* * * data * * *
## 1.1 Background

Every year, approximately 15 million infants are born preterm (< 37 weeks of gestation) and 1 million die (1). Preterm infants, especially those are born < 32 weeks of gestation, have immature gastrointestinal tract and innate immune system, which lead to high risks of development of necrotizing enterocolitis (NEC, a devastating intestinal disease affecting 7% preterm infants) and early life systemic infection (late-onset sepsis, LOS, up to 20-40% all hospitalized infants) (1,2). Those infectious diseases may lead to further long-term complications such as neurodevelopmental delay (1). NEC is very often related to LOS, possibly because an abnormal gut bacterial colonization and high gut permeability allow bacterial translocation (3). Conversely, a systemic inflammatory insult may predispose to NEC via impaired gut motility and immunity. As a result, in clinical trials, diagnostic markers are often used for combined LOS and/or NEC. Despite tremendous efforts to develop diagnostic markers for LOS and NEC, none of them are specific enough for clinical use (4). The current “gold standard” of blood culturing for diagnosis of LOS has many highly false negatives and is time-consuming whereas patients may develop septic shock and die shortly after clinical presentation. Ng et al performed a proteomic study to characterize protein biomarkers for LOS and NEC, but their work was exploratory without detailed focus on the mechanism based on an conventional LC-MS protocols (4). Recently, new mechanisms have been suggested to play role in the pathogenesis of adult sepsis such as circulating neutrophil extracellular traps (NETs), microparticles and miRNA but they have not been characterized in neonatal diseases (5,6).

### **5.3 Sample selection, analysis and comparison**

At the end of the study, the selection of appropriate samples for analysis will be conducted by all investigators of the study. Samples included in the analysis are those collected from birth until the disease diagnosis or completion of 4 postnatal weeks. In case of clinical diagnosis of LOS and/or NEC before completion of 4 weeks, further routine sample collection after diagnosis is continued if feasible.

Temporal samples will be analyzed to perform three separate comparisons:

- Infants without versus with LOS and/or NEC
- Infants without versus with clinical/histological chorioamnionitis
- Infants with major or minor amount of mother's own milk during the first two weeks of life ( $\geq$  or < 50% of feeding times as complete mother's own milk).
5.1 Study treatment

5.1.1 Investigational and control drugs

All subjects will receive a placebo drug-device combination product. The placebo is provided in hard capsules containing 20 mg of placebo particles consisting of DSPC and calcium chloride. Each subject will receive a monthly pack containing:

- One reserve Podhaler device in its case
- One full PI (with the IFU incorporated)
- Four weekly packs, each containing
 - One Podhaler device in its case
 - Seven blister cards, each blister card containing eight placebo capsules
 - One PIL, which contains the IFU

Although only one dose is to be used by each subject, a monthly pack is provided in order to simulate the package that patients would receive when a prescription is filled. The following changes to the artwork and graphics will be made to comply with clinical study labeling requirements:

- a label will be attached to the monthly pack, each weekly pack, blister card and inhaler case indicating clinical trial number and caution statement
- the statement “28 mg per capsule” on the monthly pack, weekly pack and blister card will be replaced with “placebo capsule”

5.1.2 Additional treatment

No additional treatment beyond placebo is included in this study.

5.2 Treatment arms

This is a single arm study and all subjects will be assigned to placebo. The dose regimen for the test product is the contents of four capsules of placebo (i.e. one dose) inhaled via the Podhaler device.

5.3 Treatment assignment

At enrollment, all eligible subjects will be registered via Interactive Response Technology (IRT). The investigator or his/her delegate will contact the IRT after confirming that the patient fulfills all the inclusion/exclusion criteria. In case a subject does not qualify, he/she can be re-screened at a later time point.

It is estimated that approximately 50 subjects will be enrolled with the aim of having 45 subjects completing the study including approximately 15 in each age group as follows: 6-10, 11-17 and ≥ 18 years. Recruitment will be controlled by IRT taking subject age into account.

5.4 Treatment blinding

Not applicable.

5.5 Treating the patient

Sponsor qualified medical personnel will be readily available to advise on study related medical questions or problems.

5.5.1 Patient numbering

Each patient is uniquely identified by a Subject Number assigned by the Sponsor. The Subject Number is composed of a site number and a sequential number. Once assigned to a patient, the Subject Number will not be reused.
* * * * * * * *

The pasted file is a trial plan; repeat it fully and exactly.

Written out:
## 1.1 Background

Every year, approximately 15 million infants are born preterm (< 37 weeks of gestation) and 1 million die (1). Preterm infants, especially those are born < 32 weeks of gestation, have immature gastrointestinal tract and innate immune system, which lead to high risks of development of necrotizing enterocolitis (NEC, a devastating intestinal disease affecting 7% preterm infants) and early life systemic infection (late-onset sepsis, LOS, up to 20-40% all hospitalized infants) (1,2). Those infectious diseases may lead to further long-term complications such as neurodevelopmental delay (1). NEC is very often related to LOS, possibly because an abnormal gut bacterial colonization and high gut permeability allow bacterial translocation (3). Conversely, a systemic inflammatory insult may predispose to NEC via impaired gut motility and immunity. As a result, in clinical trials, diagnostic markers are often used for combined LOS and/or NEC. Despite tremendous efforts to develop diagnostic markers for LOS and NEC, none of them are specific enough for clinical use (4). The current “gold standard” of blood culturing for diagnosis of LOS has many highly false negatives and is time-consuming whereas patients may develop septic shock and die shortly after clinical presentation. Ng et al performed a proteomic study to characterize protein biomarkers for LOS and NEC, but their work was exploratory without detailed focus on the mechanism based on an conventional LC-MS protocols (4). Recently, new mechanisms have been suggested to play role in the pathogenesis of adult sepsis such as circulating neutrophil extracellular traps (NETs), microparticles and miRNA but they have not been characterized in neonatal diseases (5,6).

### **5.3 Sample selection, analysis and comparison**

At the end of the study, the selection of appropriate samples for analysis will be conducted by all investigators of the study. Samples included in the analysis are those collected from birth until the disease diagnosis or completion of 4 postnatal weeks. In case of clinical diagnosis of LOS and/or NEC before completion of 4 weeks, further routine sample collection after diagnosis is continued if feasible.

Temporal samples will be analyzed to perform three separate comparisons:

- Infants without versus with LOS and/or NEC
- Infants without versus with clinical/histological chorioamnionitis
- Infants with major or minor amount of mother's own milk during the first two weeks of life ( $\geq$  or < 50% of feeding times as complete mother's own milk).
5.1 Study treatment

5.1.1 Investigational and control drugs

All subjects will receive a placebo drug-device combination product. The placebo is provided in hard capsules containing 20 mg of placebo particles consisting of DSPC and calcium chloride. Each subject will receive a monthly pack containing:

- One reserve Podhaler device in its case
- One full PI (with the IFU incorporated)
- Four weekly packs, each containing
 - One Podhaler device in its case
 - Seven blister cards, each blister card containing eight placebo capsules
 - One PIL, which contains the IFU

Although only one dose is to be used by each subject, a monthly pack is provided in order to simulate the package that patients would receive when a prescription is filled. The following changes to the artwork and graphics will be made to comply with clinical study labeling requirements:

- a label will be attached to the monthly pack, each weekly pack, blister card and inhaler case indicating clinical trial number and caution statement
- the statement “28 mg per capsule” on the monthly pack, weekly pack and blister card will be replaced with “placebo capsule”

5.1.2 Additional treatment

No additional treatment beyond placebo is included in this study.

5.2 Treatment arms

This is a single arm study and all subjects will be assigned to placebo. The dose regimen for the test product is the contents of four capsules of placebo (i.e. one dose) inhaled via the Podhaler device.

5.3 Treatment assignment

At enrollment, all eligible subjects will be registered via Interactive Response Technology (IRT). The investigator or his/her delegate will contact the IRT after confirming that the patient fulfills all the inclusion/exclusion criteria. In case a subject does not qualify, he/she can be re-screened at a later time point.

It is estimated that approximately 50 subjects will be enrolled with the aim of having 45 subjects completing the study including approximately 15 in each age group as follows: 6-10, 11-17 and ≥ 18 years. Recruitment will be controlled by IRT taking subject age into account.

5.4 Treatment blinding

Not applicable.

5.5 Treating the patient

Sponsor qualified medical personnel will be readily available to advise on study related medical questions or problems.

5.5.1 Patient numbering

Each patient is uniquely identified by a Subject Number assigned by the Sponsor. The Subject Number is composed of a site number and a sequential number. Once assigned to a patient, the Subject Number will not be reused.